On the west side of Parking Area #3 in the Valley of Fire State Park is a trail down a ravine that leads to several arches. Park at the far right end of the #3 parking lot and pull out your gear. Along with the mandatory tripod, you’ll need your shortest wide-angle lens, like a 10 mm, and a zoom lens in the 24-120 mm range. These arches face the west and should be photographed in the morning. During my midwinter trip, I was out there at 7:00 am and found both arches in the shade. Only an overcast day with a sky filled with dramatic clouds would be better. Lock up your car and walk fifteen feet to the west, away from the pavement. Follow the footprints in the sand down the ravine. In three hundred feet, at a point where the ravine begins to widen, you will see the first point where another ravine leaves the one you’ve been following and heads to the right. At that point, you can see a large white formation in the distance on the right side of the trail. Look carefully and you can see the arch called Fire Cave on the left side of the same trail. While you are standing beside the Fire Cave, turn and look in the other direction across the ravine. That canyon wall is white and on the other side of that wall is the next arch you’ll want to find and photograph. Continue downstream to a point where the canyon ends and a high sandy bank covered with sagebrush begins. Turn right here and climb the sand dune. At the top of the dune, head to the right again and make your way up another parallel ravine. You can walk down the other side of the sand dune and head up stream, or you can stay high and walk up the sandstone ridge. By staying on the sandstone, you will walk through this white arch in 50 feet. If you walk up the sandy bottom of this ravine, you will go past the arch where you will find an easy stair step route up and onto the slick rock. It’s hard to get low enough to include much sky in this opening. I was lying on my stomach with my camera on a GorillaPod. Then I backed off and tried a 120 mm lens from a spot on the edge of the wash.
Autumn color moves into southern Vermont, New Hampshire, and along the coast of Maine during the first two weeks of October, a good time for lighthouse photography. Fly in and out of Rochester, NY to photograph New York’s Finger Lakes District from October 5 to October 20. Allow several days to photograph autumn color in Letchworth State Park, not far from the Rochester Airport. Acadia National Park usually sees the peak of fall color by October 10, about the same time New York’s Lake District and Nova Scotia’s Cape Breton reaches the peak of color. Mid-October is the best time to drive the Skyline Drive through Shenandoah National Park in Virginia. State Parks, like Macedonia Brook, in northern Connecticut see their peak color during the third week of October. Ohio’s Cuyahoga Valley National Park also sees the peak of autumn color during the third week of October. Autumn color spreads south, along the Blue Ridge Parkway, to The Great Smoky Mountains National Park, where the color peaks in late October. Nevada has four great autumn color locations: Rainbow Canyon, Mt. Charleston, Lamoile Canyon, and Wheeler Peak in Great Basin National Park. Cottonwoods in Arizona’s Canyon del Muerto and Canyon de Chelly are bright yellow during the last week of October. Most of the cottonwoods along the Virgin River through Zion National Park are bright yellow in late October through the first week of November when the river level is usually low enough to safely wade up the Zion Narrows.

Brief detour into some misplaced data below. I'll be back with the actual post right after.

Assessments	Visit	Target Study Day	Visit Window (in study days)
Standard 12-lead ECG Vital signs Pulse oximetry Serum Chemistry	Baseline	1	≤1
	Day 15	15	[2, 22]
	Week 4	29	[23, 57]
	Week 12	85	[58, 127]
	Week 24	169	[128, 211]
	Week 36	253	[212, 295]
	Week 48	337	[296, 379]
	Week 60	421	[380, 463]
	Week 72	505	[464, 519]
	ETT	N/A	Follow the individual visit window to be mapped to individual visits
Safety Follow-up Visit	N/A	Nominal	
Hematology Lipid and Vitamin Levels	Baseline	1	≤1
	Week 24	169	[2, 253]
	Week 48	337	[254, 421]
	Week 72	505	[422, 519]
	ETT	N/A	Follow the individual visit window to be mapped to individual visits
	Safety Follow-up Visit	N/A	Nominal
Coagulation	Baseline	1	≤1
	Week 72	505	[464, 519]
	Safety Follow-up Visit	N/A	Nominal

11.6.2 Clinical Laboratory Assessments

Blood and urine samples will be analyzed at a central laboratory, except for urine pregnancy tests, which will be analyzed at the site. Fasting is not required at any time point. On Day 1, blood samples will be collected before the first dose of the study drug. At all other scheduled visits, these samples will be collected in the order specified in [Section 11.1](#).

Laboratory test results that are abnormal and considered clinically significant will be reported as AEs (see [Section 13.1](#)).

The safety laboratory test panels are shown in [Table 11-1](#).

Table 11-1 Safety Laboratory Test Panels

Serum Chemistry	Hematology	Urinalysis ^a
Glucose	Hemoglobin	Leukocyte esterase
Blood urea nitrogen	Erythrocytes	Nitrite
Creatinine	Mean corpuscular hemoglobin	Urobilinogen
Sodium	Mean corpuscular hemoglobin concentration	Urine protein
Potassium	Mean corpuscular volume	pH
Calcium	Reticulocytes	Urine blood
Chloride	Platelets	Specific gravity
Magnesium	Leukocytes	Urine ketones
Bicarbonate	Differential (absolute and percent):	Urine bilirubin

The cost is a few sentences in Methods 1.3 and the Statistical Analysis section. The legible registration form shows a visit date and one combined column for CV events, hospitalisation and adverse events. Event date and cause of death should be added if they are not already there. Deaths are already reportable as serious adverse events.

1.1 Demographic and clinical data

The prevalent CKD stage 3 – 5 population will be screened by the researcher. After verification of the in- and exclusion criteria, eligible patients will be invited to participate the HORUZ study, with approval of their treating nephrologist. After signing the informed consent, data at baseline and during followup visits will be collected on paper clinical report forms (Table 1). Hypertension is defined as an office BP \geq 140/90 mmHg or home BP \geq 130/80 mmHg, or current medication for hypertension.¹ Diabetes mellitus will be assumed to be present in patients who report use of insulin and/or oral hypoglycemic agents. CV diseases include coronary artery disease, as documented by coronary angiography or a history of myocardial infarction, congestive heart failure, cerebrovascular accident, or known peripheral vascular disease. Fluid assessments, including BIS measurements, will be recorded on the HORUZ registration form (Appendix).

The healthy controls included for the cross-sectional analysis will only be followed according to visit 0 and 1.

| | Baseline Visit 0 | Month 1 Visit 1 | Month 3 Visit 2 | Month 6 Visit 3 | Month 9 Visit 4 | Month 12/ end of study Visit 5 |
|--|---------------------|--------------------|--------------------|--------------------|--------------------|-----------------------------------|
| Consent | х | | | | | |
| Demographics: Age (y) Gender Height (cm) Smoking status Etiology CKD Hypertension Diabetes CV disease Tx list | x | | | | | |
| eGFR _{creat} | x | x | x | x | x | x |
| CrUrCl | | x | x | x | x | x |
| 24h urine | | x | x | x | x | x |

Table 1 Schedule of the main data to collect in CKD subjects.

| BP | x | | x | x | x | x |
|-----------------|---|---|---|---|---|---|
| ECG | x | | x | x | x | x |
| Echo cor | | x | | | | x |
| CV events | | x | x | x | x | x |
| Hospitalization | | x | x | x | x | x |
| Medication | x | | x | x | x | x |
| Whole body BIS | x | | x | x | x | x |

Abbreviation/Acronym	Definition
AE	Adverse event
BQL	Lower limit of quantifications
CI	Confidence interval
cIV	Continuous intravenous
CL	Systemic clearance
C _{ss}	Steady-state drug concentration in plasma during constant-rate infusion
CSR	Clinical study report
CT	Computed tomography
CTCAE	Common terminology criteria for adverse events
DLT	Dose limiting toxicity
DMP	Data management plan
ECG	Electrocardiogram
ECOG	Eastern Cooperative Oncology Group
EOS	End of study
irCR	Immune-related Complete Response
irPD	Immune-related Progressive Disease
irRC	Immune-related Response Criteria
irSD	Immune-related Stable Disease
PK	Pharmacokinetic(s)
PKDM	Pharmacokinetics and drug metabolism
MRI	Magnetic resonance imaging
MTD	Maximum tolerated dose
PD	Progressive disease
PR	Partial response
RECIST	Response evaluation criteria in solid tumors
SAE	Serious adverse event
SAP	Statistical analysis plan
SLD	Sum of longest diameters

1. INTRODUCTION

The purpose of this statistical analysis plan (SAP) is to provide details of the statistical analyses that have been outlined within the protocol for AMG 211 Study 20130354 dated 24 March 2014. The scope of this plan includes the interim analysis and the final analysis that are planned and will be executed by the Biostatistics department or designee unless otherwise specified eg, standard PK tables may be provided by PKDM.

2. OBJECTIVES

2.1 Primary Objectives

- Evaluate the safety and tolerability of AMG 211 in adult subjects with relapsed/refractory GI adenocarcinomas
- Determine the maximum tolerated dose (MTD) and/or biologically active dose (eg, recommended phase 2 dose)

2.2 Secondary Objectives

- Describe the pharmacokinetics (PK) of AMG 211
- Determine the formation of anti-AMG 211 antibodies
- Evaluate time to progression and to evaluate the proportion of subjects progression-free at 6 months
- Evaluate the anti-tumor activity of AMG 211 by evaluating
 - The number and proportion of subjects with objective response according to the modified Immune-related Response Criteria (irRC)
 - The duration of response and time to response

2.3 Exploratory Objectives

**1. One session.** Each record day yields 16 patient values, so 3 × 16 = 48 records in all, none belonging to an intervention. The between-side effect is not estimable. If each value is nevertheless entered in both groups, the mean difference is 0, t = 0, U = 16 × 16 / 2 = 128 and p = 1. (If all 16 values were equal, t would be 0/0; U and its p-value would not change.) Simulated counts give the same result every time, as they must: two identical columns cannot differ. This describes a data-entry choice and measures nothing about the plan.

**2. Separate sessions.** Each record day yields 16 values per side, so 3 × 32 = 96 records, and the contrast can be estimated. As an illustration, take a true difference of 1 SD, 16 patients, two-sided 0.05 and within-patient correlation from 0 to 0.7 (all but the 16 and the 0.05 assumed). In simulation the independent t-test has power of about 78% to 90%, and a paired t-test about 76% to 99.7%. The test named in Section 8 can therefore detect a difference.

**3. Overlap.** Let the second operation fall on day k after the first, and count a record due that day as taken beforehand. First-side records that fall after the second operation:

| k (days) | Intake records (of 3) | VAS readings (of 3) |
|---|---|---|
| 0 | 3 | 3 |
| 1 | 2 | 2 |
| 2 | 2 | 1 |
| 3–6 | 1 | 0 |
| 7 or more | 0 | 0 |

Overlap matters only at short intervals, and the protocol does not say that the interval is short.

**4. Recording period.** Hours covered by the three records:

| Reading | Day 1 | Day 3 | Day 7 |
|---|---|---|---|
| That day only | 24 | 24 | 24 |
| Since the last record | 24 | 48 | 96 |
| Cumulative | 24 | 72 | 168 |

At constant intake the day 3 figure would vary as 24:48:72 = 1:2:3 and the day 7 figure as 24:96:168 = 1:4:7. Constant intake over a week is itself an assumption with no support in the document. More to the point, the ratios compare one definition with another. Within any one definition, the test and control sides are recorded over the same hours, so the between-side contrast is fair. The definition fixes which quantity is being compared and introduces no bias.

Driving to Hoover Dam from Las Vegas, watch for the sign at the entrance to the new Memorial Bridge Parking Plaza where the parking is free. Follow the signs at the parking area to a pedestrian walkway across the bridge. You can climb several flights of stairs or follow a longer but easier ramp up to bridge level. A solid concrete barrier separates the sidewalk from traffic on the bridge. Large trucks crossing the bridge create a vibration. Wait for them to pass before making your exposures. You will see several spectacular views as you walk toward the middle of the bridge. In the middle, a straight-on aerial view of Hoover Dam is what photographers have always wanted. A vertical image with a super-wide lens includes the new road, directly below the bridge, and the cloud-filled sky above the dam. On both sides of Hoover Dam’s base are 17 power generating turbines, eight on the Nevada side and nine on the Arizona side. To avoid morning shadows, the dam is best photographed in the afternoon.